I suspect this is not true in all cases. Does it make sense? In what cases? Why?
Sure, not true in all cases. But this may happend in many other designs, and you don't know until you buy it. Lots of power supplies nowadays seem just clones, except quite expensive ones. Even known manufacturers are making "low cost" units (under 300 $ or €), which are almost exactly as other clones, but still much more expensive.

Don't you think many electronic devices are just failing more often that ever (designed to be replaced in a near future), when we are needing the exact opposite? In the sense that the world is getting full of technological trash, and many things are just thrown away with a minor fault that the user doesn't know how to repair. I see that all the time.
 

nsaspook

Joined Aug 27, 2009
6,886
The digital components are likely to be the most reliable parts in a modern power supply. The vast majority of repairs I've seen are cooling related (once the infancy failure period is done). Bad fans and overheated/failed power components are common. After 20 years of operation the 'bad fan' problem becomes endemic in large industrial operations. We have life extension protocols specifically designed to replace the original high quality fans with new high quality fans before failure.
 

Thread Starter

Elerion

Joined Sep 11, 2017
85
The worst thing would be, if the non-volatile memory fails to retain the setting, the supply would become unusable.
Well, that's quite a bad thing, don't you think?

The digital components are likely to be the most reliable parts in a modern power supply. The vast majority of repairs I've seen are cooling related (once the infancy failure period is done)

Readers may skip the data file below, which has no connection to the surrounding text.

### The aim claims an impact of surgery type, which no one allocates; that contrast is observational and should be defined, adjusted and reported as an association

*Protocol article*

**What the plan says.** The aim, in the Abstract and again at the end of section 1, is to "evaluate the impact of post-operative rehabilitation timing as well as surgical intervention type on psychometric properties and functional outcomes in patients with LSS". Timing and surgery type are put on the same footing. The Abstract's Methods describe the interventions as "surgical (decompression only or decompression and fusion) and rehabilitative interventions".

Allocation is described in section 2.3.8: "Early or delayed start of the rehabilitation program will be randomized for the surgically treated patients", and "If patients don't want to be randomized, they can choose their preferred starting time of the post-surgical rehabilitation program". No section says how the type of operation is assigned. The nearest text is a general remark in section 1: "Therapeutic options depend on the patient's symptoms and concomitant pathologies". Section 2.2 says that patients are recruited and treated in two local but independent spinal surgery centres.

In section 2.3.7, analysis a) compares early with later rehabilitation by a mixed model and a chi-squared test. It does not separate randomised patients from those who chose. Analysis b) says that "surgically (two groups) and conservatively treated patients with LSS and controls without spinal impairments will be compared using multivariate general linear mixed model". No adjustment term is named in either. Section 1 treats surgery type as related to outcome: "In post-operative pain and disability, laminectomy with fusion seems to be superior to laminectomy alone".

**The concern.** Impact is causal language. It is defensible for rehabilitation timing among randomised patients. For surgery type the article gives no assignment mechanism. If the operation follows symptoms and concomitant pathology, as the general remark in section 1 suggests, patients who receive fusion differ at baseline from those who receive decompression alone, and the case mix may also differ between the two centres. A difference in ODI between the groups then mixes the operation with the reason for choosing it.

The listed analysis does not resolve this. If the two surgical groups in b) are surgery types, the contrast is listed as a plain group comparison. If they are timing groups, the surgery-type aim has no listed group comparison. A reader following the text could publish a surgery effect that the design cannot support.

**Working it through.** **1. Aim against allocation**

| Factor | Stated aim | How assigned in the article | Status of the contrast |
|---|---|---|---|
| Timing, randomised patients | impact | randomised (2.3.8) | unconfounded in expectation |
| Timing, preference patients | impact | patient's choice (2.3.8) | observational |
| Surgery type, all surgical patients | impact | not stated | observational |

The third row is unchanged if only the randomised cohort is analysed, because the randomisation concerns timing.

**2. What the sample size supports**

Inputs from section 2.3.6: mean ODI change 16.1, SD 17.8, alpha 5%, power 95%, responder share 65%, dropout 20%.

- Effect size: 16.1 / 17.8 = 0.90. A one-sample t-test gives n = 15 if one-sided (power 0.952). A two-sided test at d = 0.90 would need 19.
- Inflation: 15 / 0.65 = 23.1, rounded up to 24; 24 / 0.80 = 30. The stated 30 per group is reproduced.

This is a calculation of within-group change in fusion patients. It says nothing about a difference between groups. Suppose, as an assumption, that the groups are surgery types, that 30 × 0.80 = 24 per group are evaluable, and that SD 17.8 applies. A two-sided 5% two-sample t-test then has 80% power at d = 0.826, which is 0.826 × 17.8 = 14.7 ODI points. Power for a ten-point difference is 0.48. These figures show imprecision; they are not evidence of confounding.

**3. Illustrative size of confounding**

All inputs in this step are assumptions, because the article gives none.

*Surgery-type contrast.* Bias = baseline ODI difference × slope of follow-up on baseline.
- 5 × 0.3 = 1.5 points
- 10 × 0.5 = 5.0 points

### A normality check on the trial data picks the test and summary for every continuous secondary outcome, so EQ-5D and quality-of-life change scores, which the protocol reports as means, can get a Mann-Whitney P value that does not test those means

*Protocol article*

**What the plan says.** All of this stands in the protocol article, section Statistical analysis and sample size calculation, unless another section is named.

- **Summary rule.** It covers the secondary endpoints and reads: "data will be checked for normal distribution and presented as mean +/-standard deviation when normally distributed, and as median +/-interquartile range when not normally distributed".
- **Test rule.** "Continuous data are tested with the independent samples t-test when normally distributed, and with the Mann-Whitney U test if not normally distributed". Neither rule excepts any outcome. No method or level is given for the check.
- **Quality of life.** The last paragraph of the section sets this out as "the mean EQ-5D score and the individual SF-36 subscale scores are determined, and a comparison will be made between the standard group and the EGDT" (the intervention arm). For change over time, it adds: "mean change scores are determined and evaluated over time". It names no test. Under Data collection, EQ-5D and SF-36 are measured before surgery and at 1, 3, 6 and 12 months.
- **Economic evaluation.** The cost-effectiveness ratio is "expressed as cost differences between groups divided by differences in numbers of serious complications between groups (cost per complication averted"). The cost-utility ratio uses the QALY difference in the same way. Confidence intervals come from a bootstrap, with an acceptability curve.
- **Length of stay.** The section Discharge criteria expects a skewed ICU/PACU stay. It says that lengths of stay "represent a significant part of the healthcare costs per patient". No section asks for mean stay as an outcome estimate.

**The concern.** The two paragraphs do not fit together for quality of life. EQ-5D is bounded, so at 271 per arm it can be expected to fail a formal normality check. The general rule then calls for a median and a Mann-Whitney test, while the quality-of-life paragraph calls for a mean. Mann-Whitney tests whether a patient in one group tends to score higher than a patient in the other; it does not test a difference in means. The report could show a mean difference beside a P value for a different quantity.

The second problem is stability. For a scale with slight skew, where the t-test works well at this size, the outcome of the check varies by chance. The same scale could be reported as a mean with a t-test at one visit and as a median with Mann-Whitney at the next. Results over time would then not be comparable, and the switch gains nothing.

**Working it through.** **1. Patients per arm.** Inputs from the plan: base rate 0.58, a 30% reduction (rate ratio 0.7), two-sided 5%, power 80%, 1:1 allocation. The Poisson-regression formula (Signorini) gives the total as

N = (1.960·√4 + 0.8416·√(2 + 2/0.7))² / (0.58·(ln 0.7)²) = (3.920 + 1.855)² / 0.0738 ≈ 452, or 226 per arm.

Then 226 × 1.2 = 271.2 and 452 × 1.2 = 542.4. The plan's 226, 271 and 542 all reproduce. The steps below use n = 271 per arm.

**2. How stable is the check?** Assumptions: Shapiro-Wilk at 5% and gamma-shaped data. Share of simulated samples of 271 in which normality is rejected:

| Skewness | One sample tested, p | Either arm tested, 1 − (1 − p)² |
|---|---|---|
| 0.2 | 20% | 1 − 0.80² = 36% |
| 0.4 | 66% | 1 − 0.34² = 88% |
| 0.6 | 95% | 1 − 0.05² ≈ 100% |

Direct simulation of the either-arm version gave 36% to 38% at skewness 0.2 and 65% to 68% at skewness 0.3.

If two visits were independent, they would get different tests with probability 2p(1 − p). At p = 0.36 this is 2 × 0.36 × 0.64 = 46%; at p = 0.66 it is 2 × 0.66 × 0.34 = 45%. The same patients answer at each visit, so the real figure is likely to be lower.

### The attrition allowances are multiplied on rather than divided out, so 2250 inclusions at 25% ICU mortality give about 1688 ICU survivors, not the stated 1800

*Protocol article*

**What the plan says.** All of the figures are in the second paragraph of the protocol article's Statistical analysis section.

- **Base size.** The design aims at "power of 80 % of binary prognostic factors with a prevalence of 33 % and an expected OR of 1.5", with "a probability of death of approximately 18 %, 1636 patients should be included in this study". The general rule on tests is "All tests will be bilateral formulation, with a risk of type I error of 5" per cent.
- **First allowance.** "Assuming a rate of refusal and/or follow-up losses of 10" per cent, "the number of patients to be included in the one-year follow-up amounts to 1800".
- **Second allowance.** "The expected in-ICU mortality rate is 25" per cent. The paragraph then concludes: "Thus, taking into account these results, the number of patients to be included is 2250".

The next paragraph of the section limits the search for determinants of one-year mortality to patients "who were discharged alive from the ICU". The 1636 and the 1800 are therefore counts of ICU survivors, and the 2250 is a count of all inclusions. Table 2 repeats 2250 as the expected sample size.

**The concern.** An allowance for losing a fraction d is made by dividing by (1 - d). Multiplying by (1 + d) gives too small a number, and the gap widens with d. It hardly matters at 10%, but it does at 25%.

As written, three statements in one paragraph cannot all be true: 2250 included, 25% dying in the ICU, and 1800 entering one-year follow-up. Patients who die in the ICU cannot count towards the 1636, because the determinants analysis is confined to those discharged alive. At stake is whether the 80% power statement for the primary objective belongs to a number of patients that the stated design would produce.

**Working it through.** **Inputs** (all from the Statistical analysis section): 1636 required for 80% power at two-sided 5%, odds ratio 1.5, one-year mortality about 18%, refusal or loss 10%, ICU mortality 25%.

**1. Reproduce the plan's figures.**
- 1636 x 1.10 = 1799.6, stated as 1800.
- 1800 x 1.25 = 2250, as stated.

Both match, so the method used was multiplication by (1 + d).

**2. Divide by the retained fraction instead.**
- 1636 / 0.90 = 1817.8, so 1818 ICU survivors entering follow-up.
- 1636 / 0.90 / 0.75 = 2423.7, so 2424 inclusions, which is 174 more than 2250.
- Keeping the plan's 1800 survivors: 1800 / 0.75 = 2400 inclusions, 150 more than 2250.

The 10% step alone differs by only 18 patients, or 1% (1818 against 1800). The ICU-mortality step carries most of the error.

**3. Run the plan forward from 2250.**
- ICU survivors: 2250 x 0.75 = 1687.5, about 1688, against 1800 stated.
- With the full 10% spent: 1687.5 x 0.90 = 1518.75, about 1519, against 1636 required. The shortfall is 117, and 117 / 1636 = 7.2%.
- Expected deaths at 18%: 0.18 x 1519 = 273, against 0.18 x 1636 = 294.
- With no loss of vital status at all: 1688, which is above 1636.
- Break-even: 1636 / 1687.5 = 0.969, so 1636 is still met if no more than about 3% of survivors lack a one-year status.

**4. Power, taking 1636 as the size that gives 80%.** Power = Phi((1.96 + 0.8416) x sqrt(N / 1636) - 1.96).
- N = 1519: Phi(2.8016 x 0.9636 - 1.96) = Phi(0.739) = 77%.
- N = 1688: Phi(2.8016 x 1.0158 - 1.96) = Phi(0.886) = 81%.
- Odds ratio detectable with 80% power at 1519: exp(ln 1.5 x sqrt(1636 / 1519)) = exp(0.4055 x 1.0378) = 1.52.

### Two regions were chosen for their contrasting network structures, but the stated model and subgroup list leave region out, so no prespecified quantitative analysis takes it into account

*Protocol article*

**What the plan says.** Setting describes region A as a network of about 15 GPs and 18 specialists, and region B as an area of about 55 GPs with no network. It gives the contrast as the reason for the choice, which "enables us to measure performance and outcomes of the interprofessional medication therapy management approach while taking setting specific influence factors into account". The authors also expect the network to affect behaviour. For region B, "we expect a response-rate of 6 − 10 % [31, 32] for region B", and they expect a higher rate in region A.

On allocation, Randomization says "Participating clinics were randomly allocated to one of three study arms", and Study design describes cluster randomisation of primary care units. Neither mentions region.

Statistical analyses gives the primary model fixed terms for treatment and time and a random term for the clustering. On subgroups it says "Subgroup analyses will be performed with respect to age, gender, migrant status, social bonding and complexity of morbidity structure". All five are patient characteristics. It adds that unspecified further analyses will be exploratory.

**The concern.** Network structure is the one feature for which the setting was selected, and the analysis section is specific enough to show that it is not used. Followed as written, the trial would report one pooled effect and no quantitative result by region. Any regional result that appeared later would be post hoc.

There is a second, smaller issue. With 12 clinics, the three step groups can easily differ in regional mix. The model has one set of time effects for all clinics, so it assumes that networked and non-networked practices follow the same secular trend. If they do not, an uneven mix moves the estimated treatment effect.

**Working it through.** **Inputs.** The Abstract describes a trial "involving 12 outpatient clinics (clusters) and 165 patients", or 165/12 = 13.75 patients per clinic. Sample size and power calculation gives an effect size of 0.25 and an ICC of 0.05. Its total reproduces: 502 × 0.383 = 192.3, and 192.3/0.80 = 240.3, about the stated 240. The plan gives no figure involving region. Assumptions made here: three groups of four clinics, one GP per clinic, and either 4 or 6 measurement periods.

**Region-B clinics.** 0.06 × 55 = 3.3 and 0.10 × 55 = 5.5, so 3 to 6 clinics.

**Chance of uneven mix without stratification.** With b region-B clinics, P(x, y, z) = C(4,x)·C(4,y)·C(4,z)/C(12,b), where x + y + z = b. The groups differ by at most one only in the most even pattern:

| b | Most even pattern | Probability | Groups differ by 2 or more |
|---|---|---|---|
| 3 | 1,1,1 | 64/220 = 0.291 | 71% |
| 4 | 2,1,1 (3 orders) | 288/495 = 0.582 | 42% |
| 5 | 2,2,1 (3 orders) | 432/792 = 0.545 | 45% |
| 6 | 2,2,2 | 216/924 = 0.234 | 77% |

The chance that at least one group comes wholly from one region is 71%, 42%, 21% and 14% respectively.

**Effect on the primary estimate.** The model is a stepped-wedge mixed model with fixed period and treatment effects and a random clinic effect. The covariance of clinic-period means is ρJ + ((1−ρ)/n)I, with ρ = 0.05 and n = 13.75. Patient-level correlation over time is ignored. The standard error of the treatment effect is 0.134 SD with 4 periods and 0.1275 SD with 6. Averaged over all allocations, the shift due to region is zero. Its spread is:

That's true. But it is something I (and many people) could repair (including replacement of burnt transistors or passive components, and even replacing a transformer). But if a microcontroller fails (or a complex and undocumented digital circuitry board), that's definitely much harder to fix. Don't you think?
 

nsaspook

Joined Aug 27, 2009
6,886
Well, that's quite a bad thing, don't you think?



That's true. But it is something I (and many people) could repair (including replacement of burnt transistors or passive components, and even replacing a transformer). But if a microcontroller fails (or a complex and undocumented digital circuitry board), that's definitely much harder to fix. Don't you think?
It's statistically unlikely the digital components will fail just from normal operation on a well designed board. 99% of the repair root causes I see are heat/environmental excesses, aging capacitors, bad internal/external wire connections and bad power (surges, cycles) related. I've got equipment that's been running so long 24/7, the photo-optical systems are failing because the leds are fading long after they have exceeded the lifetime hours limits. Long term dependability IMO is unlikely be limited by properly used digital components on high quality substrates as they were built under the most perfect/cleanest conditions on this planet, actually tested for proper operation and sealed to isolate them from the world.
 
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MrChips

Joined Oct 2, 2009
20,167
I worked for many years with electronic equipment and computers. My anecdotal evidence has been that equipment failed more often after a power off/on cycle. For this reason, we left all computers running 24/7.

My most recent evidence was two years ago when I went away on vacation for four weeks. I turned off the power on my desktop PC before leaving work. When I returned, the PC would not boot. Memory was bad. HD was corrupted. Had to scrap the entire system and replace it with a new one.
 

SamR

Joined Mar 19, 2019
1,787
Long ago I was given the concept of reliability of electrical devices as being 25 years MBTF (mean time before failure). In standard distribution curve that tells me that even after quality control release of the product a very low percentile will fail out of the box and an equal low percentile will never fail but the Mean Value of them will last 25 years. Some less, some more.